A couple of weeks ago we spent a weekend camping next to the Gamtoos River west of Port Elizabeth. The word Gamtoos comes from the Khoisan language and means "Place of the Roaring Lion". Its unsure if it was called that because of the wild lions that was found in this area or if there was a Khoisan tribe that lived in the area with such a name. A third explanation could be that when the river comes down in flood, it literally roars down to the ocean.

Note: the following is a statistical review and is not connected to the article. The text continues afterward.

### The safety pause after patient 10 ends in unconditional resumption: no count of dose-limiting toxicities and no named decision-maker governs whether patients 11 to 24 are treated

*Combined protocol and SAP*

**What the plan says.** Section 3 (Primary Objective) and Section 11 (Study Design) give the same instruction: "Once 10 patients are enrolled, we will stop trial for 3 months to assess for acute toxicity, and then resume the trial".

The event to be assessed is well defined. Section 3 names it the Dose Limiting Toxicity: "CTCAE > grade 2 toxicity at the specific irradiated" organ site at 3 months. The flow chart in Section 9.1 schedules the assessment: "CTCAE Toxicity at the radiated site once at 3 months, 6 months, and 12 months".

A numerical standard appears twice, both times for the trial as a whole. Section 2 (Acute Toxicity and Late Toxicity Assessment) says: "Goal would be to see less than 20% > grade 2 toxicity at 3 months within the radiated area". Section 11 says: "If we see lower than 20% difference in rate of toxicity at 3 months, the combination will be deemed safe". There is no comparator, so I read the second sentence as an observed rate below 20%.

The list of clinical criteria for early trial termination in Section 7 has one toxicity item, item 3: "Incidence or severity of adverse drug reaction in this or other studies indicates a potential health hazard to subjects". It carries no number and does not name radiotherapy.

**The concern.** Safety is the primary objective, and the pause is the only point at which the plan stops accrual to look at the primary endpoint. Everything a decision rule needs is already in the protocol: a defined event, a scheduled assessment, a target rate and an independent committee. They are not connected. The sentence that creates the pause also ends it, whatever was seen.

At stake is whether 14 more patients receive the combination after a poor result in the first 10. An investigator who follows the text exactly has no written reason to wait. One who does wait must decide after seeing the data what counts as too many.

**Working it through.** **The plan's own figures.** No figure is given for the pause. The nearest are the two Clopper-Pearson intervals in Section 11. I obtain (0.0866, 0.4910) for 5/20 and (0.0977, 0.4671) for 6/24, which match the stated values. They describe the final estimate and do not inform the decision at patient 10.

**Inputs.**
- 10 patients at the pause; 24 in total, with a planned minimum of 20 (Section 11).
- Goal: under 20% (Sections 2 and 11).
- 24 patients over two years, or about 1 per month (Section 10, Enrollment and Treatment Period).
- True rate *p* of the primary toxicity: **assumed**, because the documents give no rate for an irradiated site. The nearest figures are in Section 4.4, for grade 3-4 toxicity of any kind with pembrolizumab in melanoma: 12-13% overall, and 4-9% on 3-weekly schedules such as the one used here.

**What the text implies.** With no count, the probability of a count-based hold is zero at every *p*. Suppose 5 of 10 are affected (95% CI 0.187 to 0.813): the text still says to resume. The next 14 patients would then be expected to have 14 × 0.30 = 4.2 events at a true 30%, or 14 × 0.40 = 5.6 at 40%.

The Gamtoos River is the lifeblood of the Gamtoos Valley which is prime farming area. The bottom section of the river is a wide tidal river and ideal for fishing. In the area where these pictures were taken a guy caught a 76kg Kabeljou (Cape Cob) a couple of years ago.
The Gamtoos River was the eastern boundary of the Cape Colony in the mid 1700's. In the early days farmers had to take their ox wagons upstream quite a distance to cross the river. In the mid 1800's a pont was in use where the Gamtoos Ferry Hotel is situated and in 1896 a one lane steel bridge (picture above) was built. This was the main road from Port Elizabeth to Cape Town until the new N2 bridge was built over the river in the 1970's.